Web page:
An article in the Guardian today (link below) was headed: “New research shows that liberal and conservative Christians tailor their saviour to fit their beliefs.” The headline is a statement of the blindingly obvious particularly to anyone who knows anything about or is involved in churches. Did it really need research from a world-class university – not necessarily world-class research – to discover this, when, for example, the C of E for many years was known as the Tory party at prayer while countless troublesome priests proved that a charge that could not be made to stick universally? Nevertheless, the article does raise some important issues.
The first thing we have to admit, all of us, whether we have faith or not, whether that faith is Christian or not, is that we all look at the world through certain lenses. Those lenses will have been formed and shaped by our upbringing, our experiences, our learning, the lenses through which the world was viewed by those who have been influential in our lives, shaped indeed by our capacity for imagination, our ability to empathise with the situation of others.
Secondly, despite the easy question of the WWJD bumper sticker – the answers to life’s serious issues are not found simply by recourse to asking “What would Jesus do?” as if there were some guide-book containing the simple solutions for every problem. What would Jesus do about euthanasia? Look up rule number 623. Asking “what would Jesus do? is not the end of the questioning but one possible starting place, and one that – calling myself a Christian – I choose for myself, recognising that others may start elsewhere.
Thirdly, this is about how we read the Bible, or how the Bible might best be read from a faith perspective (I do not comment on how others read their sacred books). The church, generally, has not (despite the views of some within and some without the institution) seen the Bible as the sole arbiter of human understanding of the divine will, human behaviour or the truths within its (varied according to denomination) covers. All the major denominations have for centuries relied to a greater or lesser degree upon three sources in the development of their various understandings: Scripture (the Bible), tradition (the story of the church over two millennia) and reason (not necessarily in the beginning what we would now think of as reason, that is rational enquiry but participatory experience). It is suggested that John Wesley separated reason and experience, using both alongside Scripture and tradition in the development of his understanding, and perhaps in a response to a changing meaning of the word “reason.” (I’d welcome the thoughts of others with skills in this area on this point particularly.)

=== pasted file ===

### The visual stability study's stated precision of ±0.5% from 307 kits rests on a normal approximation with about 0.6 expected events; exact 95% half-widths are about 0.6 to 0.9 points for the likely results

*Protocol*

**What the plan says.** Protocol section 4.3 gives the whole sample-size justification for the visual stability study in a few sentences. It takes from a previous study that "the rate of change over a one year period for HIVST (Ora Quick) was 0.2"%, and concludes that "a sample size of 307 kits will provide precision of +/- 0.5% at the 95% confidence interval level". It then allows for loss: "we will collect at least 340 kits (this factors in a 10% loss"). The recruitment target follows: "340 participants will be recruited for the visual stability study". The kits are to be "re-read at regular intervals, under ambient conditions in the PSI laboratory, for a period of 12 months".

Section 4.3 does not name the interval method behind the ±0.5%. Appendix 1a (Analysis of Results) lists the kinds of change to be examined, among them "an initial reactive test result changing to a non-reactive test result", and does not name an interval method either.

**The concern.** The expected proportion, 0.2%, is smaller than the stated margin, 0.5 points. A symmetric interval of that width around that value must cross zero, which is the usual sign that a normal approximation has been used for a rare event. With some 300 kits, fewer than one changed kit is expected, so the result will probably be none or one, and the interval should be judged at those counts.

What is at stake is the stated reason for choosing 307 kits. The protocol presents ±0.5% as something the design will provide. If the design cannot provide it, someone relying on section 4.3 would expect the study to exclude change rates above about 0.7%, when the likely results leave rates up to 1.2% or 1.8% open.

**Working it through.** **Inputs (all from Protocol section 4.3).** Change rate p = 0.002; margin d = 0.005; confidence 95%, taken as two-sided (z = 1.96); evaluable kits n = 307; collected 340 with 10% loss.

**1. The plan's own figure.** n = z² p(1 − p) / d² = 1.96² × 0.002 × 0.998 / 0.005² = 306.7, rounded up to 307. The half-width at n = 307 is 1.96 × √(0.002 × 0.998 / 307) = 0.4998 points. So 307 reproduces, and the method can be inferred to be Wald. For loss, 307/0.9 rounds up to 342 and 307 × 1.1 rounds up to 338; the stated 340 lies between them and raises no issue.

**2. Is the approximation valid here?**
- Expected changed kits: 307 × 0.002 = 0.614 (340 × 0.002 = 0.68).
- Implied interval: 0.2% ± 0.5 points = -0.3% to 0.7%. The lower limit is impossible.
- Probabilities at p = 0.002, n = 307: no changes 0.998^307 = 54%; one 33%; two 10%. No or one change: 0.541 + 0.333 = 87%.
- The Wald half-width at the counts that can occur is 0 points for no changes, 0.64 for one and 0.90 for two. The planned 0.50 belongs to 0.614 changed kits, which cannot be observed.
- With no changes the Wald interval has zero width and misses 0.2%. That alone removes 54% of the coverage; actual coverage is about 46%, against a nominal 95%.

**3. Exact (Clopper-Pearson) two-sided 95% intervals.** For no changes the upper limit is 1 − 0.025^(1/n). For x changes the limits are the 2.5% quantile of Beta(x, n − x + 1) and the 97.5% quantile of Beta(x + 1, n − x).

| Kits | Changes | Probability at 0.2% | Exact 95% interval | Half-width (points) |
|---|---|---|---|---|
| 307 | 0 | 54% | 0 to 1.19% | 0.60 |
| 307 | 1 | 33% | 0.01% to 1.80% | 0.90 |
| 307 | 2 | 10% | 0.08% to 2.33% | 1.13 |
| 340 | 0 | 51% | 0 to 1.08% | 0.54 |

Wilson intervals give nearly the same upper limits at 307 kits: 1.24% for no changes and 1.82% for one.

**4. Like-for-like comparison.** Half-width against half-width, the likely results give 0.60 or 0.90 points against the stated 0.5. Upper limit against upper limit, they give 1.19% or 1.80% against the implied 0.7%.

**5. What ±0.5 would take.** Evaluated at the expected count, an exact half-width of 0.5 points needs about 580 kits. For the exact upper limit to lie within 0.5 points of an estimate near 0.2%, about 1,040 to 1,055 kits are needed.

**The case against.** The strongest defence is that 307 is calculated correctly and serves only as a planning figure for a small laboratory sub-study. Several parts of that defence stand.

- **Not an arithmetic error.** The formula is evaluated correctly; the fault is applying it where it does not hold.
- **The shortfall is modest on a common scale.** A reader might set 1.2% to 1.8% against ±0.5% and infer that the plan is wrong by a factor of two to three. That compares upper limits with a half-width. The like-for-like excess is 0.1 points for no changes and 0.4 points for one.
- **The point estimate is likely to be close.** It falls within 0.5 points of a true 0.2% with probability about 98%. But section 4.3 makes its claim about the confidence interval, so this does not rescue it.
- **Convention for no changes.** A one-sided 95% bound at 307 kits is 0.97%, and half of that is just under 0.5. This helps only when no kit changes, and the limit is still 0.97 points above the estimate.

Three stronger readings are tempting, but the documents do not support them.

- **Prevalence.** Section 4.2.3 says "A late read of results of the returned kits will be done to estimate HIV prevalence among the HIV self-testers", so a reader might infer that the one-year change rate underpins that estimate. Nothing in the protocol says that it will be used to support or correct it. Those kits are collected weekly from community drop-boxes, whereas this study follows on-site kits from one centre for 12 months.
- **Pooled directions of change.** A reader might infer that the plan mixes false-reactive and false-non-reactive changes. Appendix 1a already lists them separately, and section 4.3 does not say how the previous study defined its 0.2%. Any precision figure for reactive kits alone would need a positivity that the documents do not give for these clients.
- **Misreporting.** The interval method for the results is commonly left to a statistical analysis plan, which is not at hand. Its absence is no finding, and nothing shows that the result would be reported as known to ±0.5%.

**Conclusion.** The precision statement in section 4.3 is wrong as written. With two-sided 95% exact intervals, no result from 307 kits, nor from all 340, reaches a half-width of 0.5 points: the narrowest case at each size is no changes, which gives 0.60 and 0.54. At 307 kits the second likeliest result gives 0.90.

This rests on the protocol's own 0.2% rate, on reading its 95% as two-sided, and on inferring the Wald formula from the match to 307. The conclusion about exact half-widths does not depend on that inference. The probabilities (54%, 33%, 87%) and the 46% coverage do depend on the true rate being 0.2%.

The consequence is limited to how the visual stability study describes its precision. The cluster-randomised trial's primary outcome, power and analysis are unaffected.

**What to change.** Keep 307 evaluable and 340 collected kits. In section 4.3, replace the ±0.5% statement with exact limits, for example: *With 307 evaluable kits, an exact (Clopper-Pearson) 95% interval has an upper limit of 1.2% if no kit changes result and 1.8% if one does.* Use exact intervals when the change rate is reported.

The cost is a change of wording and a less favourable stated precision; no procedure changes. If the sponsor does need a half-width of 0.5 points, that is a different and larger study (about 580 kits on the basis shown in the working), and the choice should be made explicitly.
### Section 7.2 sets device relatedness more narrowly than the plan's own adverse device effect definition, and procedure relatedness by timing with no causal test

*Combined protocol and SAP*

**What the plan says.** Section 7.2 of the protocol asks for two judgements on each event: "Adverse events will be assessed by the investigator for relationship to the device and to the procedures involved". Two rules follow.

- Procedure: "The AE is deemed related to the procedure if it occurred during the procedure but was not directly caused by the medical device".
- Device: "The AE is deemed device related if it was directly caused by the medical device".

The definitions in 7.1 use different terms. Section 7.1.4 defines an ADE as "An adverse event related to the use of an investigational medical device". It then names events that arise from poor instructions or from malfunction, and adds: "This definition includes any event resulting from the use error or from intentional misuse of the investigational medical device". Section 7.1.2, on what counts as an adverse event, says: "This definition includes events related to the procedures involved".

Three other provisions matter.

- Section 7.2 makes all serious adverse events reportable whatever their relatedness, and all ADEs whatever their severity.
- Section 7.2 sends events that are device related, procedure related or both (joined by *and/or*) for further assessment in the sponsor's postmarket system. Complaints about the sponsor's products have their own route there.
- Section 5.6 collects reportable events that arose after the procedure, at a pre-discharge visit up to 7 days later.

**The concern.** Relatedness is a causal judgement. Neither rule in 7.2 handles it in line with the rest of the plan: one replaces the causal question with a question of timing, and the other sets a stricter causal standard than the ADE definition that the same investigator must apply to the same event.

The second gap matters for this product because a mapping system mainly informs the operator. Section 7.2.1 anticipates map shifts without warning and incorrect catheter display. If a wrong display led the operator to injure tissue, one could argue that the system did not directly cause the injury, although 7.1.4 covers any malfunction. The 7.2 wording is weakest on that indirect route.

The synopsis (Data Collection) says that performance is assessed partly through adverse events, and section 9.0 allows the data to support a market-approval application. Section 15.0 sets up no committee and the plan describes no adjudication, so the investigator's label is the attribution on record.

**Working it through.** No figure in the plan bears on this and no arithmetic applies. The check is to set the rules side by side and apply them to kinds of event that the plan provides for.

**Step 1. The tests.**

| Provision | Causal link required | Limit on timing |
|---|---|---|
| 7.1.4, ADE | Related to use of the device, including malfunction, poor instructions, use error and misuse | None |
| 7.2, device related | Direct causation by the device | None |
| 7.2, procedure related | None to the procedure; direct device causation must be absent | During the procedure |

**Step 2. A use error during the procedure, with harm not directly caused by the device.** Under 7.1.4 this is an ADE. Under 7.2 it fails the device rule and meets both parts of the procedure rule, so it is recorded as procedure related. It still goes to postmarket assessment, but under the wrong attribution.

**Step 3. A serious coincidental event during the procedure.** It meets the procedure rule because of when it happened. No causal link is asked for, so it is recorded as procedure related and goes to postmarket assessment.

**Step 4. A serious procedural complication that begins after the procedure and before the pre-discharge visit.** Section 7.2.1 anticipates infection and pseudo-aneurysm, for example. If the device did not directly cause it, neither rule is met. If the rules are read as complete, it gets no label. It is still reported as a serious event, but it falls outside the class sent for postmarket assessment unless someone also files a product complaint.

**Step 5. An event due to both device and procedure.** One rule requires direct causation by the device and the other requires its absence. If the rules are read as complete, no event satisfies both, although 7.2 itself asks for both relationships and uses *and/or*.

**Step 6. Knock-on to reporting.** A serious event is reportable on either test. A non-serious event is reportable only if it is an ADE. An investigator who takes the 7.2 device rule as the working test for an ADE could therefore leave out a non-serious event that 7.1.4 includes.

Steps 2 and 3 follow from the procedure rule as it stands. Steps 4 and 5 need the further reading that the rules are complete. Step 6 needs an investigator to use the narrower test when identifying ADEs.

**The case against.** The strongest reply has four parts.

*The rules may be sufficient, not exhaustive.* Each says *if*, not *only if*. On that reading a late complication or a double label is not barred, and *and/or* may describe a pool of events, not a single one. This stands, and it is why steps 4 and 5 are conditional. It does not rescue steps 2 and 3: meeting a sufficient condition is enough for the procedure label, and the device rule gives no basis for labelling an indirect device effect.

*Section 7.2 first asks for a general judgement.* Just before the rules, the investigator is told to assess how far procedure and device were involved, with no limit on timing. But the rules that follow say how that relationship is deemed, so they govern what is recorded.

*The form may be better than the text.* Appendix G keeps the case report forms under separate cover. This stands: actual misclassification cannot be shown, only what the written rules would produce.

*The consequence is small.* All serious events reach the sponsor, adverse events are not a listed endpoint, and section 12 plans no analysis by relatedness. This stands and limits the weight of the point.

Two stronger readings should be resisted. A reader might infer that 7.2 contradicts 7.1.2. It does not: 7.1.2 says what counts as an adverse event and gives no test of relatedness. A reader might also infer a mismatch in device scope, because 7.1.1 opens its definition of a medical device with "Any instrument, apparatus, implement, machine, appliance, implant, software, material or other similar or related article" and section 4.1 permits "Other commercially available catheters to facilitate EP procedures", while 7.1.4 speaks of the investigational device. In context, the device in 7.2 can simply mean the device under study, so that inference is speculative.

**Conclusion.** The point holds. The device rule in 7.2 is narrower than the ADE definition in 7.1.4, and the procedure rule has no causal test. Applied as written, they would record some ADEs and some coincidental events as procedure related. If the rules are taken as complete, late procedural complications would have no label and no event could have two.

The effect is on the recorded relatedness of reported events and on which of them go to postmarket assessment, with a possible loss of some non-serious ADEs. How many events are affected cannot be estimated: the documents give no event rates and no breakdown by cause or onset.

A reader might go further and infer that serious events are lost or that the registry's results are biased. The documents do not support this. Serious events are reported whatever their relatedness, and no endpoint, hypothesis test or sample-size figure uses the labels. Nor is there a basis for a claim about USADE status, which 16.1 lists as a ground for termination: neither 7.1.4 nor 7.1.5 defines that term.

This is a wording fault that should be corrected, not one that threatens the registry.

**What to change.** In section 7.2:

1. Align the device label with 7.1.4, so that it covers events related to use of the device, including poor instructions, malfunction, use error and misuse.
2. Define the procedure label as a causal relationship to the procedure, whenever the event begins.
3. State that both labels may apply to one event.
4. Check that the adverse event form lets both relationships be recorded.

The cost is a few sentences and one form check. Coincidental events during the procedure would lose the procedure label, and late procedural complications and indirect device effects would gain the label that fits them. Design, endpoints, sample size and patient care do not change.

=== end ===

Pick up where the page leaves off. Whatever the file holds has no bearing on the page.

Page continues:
Fourthly, the Bible itself provides a place of dialogue rather than a guide or “how to” book. Read the Bible as literal instruction and one is liable to end up in serious trouble with any right thinking authority in double quick time. And anyone who argues that that is unlikely or means that the authorities are out of step with God haven’t read the bit about putting to death children who curse their parents! If that is the divine will, then I shall hang up my collar! (Which just goes to prove that an old liberal like me chooses to read the Bible through his own lenses, does it not?) The New Testament cannot be read apart from what Christians call the Old Testament; and for Christians, the Old Testament cannot be read except through the lens of the New. The Bible provides an internal dialogue.
Fifthly, the church provides a further place of dialogue (or it can where it is not so power-obsessed as to believe everything has to be handed down by those who know best for the consumption and ready obedience of the ignorant masses.) The church is the coming together around the Christian story where our corporate lenses are pooled as we begin to find our way through those big life-questions around and within the Jesus story.
Sixthly, and recognising that the world-viewing lenses of Christians are not all manufactured in-house, the church enters into dialogue with the world, a world about which much more is known and understood than over the hundreds of years of the Bible’s creation an compilation. Some do, but most of us do not want to pretend that our understanding of geology, cosmology, psychology, biology and so on have remained unchanged for the last three thousand years.
Newsflash: Christians come to different conclusions. Sorry, move along now. Nothing to see here. Just a piece of old news blowing in the wind!